Short Notes on JS

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Fetch Patterns

fetch("url", { options... })
  .then((response) => {
    if (!response.ok)
      throw new Error('Network response was not ok');
    return response.json();  // or response.blob(), etc.
  })
  .then((data) => {
    // do something with the data received
  })
  .catch((error) => {
    console.error('Failed to fetch:', error);
  });

Environment Variables in WebPack

WebPack does not have access to environment (duh), so you need to "bake" any relevant environment variables in the WebPack during build:

new webpack.DefinePlugin({
  'process.env': {
    NODE_ENV: JSON.stringify(process.env.NODE_ENV),
    STAGE: JSON.stringify(process.env.STAGE),
    // ...
  }
})

Debugging in VS Code on Linux

  • install Debugger for Chrome extension
  • open the launch.json file, and edit as follows:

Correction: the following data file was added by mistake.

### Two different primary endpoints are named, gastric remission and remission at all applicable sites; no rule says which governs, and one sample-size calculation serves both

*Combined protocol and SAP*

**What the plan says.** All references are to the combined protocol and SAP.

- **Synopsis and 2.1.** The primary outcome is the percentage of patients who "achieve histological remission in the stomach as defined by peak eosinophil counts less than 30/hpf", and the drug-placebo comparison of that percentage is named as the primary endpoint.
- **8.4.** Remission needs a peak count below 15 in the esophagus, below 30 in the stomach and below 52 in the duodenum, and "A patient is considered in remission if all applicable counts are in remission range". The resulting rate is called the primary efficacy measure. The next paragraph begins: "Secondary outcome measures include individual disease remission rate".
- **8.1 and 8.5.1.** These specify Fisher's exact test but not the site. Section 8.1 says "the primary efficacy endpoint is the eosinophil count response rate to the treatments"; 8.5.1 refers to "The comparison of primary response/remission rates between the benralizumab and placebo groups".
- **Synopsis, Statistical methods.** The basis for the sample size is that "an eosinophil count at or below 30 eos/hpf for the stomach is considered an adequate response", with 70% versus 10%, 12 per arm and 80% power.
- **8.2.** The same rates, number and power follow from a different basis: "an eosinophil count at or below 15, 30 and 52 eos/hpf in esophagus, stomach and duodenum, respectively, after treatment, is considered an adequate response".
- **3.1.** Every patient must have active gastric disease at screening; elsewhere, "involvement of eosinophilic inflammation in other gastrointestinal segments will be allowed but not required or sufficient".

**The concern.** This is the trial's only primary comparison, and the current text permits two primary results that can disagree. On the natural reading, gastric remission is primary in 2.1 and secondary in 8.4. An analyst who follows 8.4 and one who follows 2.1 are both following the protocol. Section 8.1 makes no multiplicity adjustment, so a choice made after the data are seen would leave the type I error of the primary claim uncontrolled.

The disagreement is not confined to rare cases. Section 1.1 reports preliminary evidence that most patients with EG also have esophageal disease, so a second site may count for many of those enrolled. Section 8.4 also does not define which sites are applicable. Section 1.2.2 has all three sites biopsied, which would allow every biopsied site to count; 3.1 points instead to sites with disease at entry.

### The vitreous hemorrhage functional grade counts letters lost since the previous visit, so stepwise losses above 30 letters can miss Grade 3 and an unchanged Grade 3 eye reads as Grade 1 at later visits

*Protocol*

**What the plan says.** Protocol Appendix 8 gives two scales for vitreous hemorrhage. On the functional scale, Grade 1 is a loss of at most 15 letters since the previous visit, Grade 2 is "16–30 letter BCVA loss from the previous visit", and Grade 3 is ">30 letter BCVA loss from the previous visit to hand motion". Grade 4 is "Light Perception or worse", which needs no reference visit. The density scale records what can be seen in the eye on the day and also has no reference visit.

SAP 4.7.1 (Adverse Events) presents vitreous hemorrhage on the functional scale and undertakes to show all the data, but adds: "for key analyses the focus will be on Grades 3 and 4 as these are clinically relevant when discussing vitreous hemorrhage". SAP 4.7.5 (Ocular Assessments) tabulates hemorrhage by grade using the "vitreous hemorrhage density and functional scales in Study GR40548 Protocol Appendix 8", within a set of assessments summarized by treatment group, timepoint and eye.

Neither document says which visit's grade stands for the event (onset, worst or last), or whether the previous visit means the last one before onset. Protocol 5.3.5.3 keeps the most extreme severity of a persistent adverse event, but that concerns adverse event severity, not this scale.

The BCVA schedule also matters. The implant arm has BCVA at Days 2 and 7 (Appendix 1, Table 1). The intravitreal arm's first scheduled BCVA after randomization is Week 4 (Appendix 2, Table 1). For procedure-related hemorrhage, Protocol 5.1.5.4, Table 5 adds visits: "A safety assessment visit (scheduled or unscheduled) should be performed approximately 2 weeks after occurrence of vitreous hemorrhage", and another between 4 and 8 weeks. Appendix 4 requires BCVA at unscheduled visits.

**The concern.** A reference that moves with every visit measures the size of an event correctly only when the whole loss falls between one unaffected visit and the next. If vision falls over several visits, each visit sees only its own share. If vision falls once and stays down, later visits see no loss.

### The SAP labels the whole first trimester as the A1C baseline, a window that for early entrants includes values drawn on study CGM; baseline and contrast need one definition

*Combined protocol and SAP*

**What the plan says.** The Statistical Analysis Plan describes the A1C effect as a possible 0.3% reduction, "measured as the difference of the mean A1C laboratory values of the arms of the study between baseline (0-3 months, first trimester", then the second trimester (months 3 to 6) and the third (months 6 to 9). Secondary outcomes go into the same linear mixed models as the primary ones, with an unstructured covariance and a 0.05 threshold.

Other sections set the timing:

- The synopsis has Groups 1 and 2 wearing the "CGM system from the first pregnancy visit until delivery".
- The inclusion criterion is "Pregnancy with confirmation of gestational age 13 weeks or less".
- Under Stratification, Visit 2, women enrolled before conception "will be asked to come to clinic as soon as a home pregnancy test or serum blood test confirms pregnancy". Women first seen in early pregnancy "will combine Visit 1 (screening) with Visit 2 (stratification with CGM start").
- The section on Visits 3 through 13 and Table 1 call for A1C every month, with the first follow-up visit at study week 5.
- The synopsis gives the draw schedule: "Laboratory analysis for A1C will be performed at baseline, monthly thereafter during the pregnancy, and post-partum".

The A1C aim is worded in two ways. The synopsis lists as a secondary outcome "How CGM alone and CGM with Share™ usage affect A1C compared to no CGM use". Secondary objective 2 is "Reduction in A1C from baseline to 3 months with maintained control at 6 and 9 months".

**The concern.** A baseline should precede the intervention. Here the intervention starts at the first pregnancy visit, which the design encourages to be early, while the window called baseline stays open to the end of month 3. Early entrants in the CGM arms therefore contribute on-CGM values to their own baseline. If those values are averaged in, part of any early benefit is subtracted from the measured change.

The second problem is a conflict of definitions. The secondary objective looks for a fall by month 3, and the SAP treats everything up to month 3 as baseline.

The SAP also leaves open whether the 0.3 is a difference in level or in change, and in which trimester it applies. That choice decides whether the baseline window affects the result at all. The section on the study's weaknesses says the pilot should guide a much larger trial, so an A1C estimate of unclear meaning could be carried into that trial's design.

• custom profile - user-data-dir - is used, to make sure you have clean (enough) slate
{
  // Use IntelliSense to learn about possible attributes.
  // Hover to view descriptions of existing attributes.
  // For more information, visit: https://go.microsoft.com/fwlink/?linkid=830387
  "version": "0.2.0",
  "configurations": [
    {
      "type": "chrome",
      "request": "launch",
      "runtimeExecutable": "/usr/bin/chromium-browser",
      "runtimeArgs": ["--remote-debugging-port=9222", "--user-data-dir=/home/user/tmp/remote-profile"],
      "name": "Launch Chrome against localhost",
      "url": "http://localhost:3000",
      "webRoot": "${workspaceFolder}"
    }
  ]
}
  • run the npm (the port used should correspond to the url key above)
  • hit debug in VS Code, add breakpoints, etc., and enjoy!
    • this will actually open new browser window, as subwindow of VS Code, neat!